That's good news for Canadian horticultural growers, explains Helen Penny, the PMC's Laboratory Services Manager who is serving as the lead on the service improvement project. "By generating lab data faster, the new lab should improve regulatory submission timelines and help growers remain competitive by putting new minor uses of pesticides on the market sooner."
A Good Thing Made Better
Since it was launched in 2003, the PMC had been relying on commercial labs across the US (US) and Canada to provide analytical chemistry services. While the labs are all Good Laboratory Practice (GLP)- compliant and have extensive experience with pesticides, the practice of using outside experts added time to the lab analysis phase of the regulatory submission process.
Compared to IR-4, the PMC's US counterpart in providing pest management solutions to minor-crop growers, the existing lab process took twice as long, on average 30 months, to complete the lab analysis. Given that the time it takes to complete the other phases of the submission process - from preparation to field trials and report generation - is on par with those of the IR-4, the PMC knew it had an opportunity to improve.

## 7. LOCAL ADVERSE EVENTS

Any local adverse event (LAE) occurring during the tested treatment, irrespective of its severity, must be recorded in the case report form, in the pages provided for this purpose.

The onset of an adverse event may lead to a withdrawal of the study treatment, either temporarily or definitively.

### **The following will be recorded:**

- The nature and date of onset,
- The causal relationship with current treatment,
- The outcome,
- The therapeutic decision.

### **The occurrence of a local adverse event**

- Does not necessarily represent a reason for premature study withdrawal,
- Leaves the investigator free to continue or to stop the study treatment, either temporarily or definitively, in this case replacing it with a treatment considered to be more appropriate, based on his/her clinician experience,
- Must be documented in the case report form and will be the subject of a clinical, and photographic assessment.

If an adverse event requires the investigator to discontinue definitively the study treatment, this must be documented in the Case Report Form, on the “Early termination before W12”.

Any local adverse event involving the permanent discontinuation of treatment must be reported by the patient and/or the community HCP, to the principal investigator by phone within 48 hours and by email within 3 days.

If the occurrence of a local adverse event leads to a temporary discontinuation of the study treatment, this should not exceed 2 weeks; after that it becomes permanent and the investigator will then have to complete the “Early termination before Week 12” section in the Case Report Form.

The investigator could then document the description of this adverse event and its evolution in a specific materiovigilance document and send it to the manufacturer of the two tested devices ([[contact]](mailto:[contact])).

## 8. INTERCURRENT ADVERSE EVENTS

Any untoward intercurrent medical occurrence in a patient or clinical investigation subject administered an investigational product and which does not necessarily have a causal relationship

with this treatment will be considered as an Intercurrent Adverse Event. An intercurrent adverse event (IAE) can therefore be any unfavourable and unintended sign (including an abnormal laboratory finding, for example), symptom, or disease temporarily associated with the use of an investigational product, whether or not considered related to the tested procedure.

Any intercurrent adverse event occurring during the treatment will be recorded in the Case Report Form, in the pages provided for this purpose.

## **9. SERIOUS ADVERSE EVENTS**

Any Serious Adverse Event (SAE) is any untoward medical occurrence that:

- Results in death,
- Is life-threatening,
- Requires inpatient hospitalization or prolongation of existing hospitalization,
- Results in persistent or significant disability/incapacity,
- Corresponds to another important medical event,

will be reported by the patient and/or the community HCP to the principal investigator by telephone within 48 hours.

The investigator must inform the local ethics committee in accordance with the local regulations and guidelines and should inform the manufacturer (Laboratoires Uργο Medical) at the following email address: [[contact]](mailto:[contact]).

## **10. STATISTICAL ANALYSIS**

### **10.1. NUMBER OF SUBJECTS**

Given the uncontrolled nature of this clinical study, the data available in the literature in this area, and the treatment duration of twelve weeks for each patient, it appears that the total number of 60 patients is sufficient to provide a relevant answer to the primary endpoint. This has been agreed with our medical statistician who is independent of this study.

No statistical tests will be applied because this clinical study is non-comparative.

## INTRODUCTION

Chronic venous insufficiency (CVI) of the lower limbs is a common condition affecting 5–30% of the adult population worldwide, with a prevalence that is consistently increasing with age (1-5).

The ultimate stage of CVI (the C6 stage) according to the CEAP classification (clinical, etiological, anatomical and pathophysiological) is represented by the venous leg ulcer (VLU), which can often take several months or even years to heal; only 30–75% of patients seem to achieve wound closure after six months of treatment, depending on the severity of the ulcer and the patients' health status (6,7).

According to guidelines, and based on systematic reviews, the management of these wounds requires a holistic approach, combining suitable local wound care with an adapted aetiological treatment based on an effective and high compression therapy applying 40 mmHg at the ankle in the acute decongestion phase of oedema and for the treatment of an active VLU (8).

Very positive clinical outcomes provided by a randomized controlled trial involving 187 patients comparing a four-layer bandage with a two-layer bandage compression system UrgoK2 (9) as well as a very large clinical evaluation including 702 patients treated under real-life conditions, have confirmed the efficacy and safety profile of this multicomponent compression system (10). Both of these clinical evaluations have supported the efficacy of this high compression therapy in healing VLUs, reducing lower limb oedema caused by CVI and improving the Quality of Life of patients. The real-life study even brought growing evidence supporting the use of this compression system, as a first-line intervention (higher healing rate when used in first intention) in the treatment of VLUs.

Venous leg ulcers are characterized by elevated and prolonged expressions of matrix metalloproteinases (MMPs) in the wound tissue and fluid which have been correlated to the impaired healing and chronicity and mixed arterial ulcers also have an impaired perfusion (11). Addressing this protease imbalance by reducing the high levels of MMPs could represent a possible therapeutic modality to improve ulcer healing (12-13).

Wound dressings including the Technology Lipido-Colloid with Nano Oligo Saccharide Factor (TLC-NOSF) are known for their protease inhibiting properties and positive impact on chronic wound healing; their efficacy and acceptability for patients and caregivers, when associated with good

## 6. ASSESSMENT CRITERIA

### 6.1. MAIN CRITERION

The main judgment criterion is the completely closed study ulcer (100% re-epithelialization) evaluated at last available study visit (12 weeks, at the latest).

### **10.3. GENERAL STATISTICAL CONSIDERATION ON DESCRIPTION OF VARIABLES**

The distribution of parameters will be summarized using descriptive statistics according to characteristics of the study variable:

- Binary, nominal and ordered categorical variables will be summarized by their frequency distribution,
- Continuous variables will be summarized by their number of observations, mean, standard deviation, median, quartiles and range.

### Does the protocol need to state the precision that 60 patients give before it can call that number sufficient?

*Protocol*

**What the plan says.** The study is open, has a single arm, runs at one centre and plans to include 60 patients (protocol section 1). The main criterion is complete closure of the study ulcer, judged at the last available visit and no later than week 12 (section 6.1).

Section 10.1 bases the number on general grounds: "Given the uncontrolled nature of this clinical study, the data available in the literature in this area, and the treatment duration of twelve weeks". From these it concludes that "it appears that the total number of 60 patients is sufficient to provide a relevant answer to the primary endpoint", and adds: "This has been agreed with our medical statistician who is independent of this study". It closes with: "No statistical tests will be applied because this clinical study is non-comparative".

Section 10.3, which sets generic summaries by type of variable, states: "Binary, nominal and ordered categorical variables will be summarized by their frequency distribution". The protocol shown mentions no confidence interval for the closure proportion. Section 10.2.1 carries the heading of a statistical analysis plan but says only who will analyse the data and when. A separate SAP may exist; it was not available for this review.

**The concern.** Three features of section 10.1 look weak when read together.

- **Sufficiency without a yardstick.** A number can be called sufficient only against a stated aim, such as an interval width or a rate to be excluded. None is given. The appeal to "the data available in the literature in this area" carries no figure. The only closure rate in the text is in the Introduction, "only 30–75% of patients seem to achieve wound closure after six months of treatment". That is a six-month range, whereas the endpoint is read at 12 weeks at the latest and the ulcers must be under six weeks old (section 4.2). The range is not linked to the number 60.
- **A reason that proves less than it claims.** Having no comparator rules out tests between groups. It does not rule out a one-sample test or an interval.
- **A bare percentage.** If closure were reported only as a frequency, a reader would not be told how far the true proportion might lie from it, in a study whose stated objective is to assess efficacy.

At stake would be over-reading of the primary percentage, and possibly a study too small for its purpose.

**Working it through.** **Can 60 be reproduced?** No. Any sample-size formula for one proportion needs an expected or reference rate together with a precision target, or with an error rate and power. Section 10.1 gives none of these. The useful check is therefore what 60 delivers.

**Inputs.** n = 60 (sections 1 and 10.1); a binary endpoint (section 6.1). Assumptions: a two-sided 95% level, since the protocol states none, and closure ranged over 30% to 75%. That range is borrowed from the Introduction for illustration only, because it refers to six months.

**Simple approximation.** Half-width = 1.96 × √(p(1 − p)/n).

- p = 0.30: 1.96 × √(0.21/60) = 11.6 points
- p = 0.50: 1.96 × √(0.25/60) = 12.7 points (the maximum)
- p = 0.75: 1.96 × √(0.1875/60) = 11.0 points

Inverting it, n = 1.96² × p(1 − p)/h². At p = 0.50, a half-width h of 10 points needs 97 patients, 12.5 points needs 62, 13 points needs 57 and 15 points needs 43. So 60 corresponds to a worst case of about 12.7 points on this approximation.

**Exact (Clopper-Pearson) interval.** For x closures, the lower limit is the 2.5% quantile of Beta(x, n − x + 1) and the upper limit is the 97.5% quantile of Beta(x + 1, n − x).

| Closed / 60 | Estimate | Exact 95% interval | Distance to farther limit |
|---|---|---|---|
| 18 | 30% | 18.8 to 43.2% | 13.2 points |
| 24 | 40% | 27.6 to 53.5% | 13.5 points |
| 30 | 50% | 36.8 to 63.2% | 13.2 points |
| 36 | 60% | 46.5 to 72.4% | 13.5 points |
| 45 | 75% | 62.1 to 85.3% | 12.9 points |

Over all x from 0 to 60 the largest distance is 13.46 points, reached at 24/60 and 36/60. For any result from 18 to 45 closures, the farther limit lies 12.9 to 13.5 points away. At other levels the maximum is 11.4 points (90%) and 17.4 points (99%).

"By operating our own analytical lab, we will have better control over the data and be able to keep knowledge in-house from year to year," explains Ms. Penny. "We'll also do better at meeting the expectations of growers for pest control tools when they're needed."
Existing Space Gets a Facelift
Located in Vineland's North Building, the new lab was built by renovating and remodelling old chemistry lab space belonging to AAFC's Science and Technology Branch. Planning for the new lab focused on creating a space that would facilitate lab work, attract qualified scientists, and pass a GLP-accreditation inspection.
"We're really excited about setting up and running our own lab," says Ms. Penny. "By leveraging existing space and equipment, we now have a state of-the-art analytical chemistry lab staffed by specialized professional staff that meets our present needs and is capable of accommodating future demands."
The new lab features an office, maceration room for grinding crops, walk-in freezer, and a 100-square-metre wet chemistry instrument room with sinks, fume hoods, and direct ventilation. New instruments include two liquid and one gas chromatography mass spectrometers with detection capabilities at parts-per-billion levels.